Associations of parental feeding styles with child snacking behaviour and weight in the context of general parenting

G. Rodenburg, S.P.J. Kremers, A. Oenema, D. van de Mheen

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25 Citations (Scopus)

Abstract

OBJECTIVE: To examine cross-sectional and longitudinal (one-year follow- associations of parental feeding styles with child snacking behaviour in the context of general parenting, taking into account the of the controlling feeding style. DESIGN: Linear regression analyses performed. Parents completed a questionnaire to measure five feeding dimensions (Instrumental Feeding, Emotional Feeding, Encouragement, and Covert Control) and children's fruit, energy-dense snack and sugar- beverage (SSB) intakes. Children's height and weight were measured to their BMI Z-scores. Moderation by parenting style was tested by adding interaction terms to the regression analyses. SETTING: Observational Netherlands. SUBJECTS: Parent-child dyads (n 1275) participating in the (IVO Nutrition and Physical Activity Child cohorT) study; children were average) 9 years of age. RESULTS: Instrumental Feeding and Emotional negatively related to child fruit intake one year later and positively (changes in) child energy-dense snack intake. Encouragement was related to child energy-dense snacking and SSB intake one year later. Control was cross-sectionally and prospectively related to (changes in) energy-dense snacking and SSB intake in a negative direction. Covert showed similar associations with child energy-dense snacking and SSB Overt Control. Although Covert Control was also positively related to intake and (changes in) child BMI Z-score, bootstrapping analyses differential effect of Overt Control and Covert Control on child BMI Z- year later, with Covert Control displaying a stronger, positive Moderation analyses showed that some significant associations between feeding styles and outcome measures were dependent on the degree of control and behavioural control. CONCLUSIONS: Instrumental Feeding and Feeding may have a detrimental impact on children's snacking behaviour, Encouragement, Overt Control and Covert Control may lead to less energy- snacking and less SSB intake. Overt Control and Covert Control have effects on child BMI Z-score one year later, which supports the idea should be treated as separate constructs. Prospective studies with a follow-up may elucidate the causal pathways between the various feeding and children's snacking behaviour and weight, as well as the moderating influences of psychological and behavioural control.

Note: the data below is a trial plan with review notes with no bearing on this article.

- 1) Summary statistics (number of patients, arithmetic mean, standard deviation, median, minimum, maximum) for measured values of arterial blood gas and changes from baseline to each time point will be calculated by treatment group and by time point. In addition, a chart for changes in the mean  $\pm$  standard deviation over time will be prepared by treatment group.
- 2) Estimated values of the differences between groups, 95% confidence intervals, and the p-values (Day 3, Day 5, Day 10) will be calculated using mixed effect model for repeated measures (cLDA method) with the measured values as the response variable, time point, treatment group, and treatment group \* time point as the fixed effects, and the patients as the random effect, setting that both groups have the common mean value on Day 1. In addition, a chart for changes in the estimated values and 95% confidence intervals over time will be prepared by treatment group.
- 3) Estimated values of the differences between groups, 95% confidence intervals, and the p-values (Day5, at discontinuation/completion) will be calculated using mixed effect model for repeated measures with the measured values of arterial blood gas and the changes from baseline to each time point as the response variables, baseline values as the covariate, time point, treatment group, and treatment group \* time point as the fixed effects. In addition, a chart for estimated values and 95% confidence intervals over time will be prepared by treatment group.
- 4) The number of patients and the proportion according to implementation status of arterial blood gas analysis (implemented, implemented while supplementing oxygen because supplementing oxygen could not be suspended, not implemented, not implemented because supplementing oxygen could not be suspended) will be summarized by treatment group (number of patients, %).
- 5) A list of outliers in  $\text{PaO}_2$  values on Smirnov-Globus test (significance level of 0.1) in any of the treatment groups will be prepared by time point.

Original languageEnglish
Pages (from-to)960-969
Number of pages10
JournalPublic Health Nutrition
Volume17
Issue number5
DOIs
Publication statusPublished - May 2014

Keywords

  • Parental feeding styles
  • Child BMI
  • Child snack intake
  • Parenting style
  • EATING BEHAVIORS
  • VEGETABLE INTAKE
  • FRUIT CONSUMPTION
  • PHYSICAL-ACTIVITY
  • DIETARY-INTAKE
  • OBESITY
  • ADOLESCENTS
  • OVERWEIGHT
  • QUESTIONNAIRE
  • VALIDITY

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